So I've been taking some time configuring a Moodle implementation for our induction programs here at the COE. As soon as our lovely network administrator handed me the keys to my new kingdom, I had a look inside.
Before me was a a panoply of options, settings, preferences, and other juicy things that could be changed, customized, and tinkered with. It was, at first, a little overwhelming, but as I settled into this new playhouse I began to see the rhyme and reason of it all.
So with all of these choices, where to start? The course settings? Categories? User enrollment? Dropbox integration?
No. No. No and No.
I'll get to all those first, but you know where I want to start? The place that all too many people and techies ignore: the visuals.
One hour later I had downloaded a new theme, matched its colors to our main website, and created a customized masthead that fits into the theme's space but still jives with our site design.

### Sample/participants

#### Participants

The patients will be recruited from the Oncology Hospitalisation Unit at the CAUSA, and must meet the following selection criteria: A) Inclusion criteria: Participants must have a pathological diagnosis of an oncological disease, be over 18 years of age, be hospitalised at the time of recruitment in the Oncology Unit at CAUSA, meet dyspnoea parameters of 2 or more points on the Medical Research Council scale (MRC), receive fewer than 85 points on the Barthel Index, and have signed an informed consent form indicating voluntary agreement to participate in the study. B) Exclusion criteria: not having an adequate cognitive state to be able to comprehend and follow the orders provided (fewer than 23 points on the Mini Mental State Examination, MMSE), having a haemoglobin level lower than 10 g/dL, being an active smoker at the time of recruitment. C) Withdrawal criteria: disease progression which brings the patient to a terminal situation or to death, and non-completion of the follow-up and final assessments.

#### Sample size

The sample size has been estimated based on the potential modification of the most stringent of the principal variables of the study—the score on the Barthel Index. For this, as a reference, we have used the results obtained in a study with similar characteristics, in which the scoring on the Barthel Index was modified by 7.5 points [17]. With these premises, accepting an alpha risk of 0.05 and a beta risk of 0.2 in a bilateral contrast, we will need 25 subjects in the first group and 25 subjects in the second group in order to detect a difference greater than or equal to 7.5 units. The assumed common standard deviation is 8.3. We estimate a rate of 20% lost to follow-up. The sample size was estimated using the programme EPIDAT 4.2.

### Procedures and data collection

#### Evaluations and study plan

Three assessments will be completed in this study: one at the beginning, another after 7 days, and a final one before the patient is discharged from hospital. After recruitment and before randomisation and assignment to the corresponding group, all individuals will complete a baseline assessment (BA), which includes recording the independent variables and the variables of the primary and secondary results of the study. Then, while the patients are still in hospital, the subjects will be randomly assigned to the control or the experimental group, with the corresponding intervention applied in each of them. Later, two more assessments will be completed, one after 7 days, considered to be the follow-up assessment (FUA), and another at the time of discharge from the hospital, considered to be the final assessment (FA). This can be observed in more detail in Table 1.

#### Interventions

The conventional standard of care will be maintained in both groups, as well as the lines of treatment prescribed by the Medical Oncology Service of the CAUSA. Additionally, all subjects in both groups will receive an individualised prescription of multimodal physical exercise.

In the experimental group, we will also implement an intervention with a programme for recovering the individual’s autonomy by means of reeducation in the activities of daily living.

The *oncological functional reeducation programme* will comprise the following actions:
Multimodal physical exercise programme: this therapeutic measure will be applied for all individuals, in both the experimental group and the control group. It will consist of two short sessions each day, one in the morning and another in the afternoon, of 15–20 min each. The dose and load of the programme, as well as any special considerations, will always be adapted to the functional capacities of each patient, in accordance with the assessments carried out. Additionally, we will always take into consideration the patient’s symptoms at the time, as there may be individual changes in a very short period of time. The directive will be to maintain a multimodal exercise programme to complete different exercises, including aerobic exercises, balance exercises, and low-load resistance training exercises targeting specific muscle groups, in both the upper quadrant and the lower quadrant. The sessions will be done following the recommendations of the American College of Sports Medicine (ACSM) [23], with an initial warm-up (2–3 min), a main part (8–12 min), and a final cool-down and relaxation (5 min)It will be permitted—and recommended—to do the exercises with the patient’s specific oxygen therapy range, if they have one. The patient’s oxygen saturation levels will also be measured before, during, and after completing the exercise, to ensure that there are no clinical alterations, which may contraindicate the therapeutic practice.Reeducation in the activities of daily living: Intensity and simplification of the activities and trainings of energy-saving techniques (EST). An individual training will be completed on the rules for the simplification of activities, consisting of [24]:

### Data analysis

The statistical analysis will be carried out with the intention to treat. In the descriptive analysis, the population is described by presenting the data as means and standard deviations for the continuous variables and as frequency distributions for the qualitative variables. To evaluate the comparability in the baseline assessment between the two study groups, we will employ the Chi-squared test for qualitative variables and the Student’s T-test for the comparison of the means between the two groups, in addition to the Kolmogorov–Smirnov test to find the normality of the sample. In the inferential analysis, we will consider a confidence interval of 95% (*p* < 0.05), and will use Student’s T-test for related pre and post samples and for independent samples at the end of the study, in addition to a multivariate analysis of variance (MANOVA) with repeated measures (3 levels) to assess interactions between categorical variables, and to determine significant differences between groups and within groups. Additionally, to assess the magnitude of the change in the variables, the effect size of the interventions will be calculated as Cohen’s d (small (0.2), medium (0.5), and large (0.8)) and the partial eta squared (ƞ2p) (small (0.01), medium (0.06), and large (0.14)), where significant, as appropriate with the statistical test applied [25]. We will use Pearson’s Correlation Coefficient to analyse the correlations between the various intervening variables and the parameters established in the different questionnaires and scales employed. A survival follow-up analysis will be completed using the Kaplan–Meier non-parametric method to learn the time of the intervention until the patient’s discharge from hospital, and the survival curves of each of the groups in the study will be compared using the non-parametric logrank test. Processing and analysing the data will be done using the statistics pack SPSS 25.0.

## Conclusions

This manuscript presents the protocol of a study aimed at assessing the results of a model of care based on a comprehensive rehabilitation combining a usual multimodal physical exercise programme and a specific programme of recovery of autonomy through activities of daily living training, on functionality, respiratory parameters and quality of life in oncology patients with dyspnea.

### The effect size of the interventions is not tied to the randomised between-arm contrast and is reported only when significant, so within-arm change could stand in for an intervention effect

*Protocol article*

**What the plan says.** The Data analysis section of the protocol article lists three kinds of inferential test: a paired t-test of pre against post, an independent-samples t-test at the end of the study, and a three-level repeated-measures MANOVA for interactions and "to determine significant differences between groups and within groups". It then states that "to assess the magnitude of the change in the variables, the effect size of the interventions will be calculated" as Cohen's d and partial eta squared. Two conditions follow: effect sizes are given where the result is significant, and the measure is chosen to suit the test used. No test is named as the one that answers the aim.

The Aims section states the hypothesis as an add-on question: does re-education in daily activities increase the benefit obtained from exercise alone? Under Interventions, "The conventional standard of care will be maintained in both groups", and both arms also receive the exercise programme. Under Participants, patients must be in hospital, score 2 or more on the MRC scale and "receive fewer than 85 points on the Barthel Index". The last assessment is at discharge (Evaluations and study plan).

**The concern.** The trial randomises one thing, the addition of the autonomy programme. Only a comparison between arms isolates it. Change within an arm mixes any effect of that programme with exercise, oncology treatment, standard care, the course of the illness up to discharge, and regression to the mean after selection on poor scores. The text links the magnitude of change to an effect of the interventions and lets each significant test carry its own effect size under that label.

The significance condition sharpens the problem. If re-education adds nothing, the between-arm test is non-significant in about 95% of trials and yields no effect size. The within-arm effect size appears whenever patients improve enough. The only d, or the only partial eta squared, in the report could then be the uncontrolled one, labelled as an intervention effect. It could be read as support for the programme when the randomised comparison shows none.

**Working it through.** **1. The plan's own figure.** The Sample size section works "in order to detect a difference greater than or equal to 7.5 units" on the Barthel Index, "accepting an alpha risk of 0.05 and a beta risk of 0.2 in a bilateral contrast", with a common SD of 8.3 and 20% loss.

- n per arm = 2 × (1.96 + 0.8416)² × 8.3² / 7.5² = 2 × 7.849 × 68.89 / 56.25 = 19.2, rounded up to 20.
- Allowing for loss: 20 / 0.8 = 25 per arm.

Why start here?
Because looks matter.
How your website or your system looks affects so much of how users perceive it's functionality, sophistication, and put-together-ed-ness.
The business world understands this (some more than others) but branding, image, and design seem to get lost in the K-12 shuffle. Oftentimes it's due to stretched resources, lack of skill, or plain indifference. This is unfortunate as it can make your organization look not-so-good in the eyes of the discerning public. Now obviously your performance matters more, but your image matters too.
So what to do? Don't go spend thousands of dollars on a consultant or designer. Go find someone who's design savvy and then go find someone who's tech savvy (glory to you if they are the same person), put them together in a room for a few days and give them access to your site.
It may not be perfect, it may not be a work of art, but the point is you are putting some effort behind your image and a like a fresh coat of paint, it livens things up.
Once you've done that, make sure you, of course, make your website useful to people by adding relevant content and updating regularly. That's arguably more important, but please give just a little attention to the looks - it does matter and it's not too terribly difficult.